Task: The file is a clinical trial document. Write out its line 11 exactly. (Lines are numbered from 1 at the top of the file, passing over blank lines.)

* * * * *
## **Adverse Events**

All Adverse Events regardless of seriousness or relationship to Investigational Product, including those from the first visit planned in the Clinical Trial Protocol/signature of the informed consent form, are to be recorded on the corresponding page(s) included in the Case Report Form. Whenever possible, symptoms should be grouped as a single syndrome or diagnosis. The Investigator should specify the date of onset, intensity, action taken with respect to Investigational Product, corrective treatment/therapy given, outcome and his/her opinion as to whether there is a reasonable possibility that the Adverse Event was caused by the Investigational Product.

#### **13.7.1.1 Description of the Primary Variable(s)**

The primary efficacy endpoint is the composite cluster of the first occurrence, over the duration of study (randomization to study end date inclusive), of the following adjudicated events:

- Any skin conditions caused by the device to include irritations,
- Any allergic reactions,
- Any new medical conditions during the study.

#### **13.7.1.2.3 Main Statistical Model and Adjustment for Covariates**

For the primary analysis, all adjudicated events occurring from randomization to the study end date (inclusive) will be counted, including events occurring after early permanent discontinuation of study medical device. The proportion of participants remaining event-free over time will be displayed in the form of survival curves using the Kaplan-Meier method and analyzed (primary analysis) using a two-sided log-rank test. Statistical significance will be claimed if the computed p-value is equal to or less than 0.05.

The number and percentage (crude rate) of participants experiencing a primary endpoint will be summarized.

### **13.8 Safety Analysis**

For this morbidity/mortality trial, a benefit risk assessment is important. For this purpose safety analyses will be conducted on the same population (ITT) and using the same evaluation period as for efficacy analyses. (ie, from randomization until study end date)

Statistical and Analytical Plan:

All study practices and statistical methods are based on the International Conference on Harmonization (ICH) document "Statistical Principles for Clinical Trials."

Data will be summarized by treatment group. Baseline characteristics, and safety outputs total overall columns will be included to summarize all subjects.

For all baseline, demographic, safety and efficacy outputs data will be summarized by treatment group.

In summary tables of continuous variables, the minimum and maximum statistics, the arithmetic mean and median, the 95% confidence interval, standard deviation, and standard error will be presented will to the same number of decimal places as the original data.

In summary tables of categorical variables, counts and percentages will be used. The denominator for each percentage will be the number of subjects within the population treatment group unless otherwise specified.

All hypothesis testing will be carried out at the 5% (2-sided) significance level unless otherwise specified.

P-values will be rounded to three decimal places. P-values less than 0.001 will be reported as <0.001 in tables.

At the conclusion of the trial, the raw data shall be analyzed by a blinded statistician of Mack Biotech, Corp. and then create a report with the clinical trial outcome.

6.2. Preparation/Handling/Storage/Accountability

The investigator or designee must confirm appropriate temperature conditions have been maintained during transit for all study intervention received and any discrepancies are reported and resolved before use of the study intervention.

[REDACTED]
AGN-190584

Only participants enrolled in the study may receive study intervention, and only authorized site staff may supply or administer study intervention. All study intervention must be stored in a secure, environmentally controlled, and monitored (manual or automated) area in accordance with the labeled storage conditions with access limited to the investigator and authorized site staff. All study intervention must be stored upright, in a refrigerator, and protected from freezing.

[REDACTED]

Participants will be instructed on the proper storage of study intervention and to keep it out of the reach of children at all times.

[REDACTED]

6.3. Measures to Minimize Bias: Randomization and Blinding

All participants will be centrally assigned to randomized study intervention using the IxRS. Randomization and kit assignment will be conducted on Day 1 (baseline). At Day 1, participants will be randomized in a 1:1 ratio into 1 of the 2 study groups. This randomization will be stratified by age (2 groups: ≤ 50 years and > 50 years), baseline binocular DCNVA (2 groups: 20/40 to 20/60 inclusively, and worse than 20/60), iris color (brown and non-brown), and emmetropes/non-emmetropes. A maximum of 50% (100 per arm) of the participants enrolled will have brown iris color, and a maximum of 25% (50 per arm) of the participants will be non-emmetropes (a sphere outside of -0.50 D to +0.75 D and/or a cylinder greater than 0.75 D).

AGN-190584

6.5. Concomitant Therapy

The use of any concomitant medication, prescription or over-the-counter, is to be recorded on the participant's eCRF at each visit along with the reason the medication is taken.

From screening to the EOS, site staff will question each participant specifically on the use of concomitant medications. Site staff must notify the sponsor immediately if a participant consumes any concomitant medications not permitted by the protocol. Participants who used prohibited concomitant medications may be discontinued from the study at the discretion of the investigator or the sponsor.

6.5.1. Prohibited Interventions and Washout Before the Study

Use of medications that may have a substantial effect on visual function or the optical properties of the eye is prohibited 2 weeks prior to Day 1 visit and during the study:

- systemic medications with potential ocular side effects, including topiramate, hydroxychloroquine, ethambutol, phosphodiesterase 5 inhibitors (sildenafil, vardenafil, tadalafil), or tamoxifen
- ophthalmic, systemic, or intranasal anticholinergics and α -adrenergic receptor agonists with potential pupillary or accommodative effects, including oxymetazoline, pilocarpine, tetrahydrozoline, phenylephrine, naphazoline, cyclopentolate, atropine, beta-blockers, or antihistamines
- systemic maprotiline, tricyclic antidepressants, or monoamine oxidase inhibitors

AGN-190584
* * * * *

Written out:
### **13.8 Safety Analysis**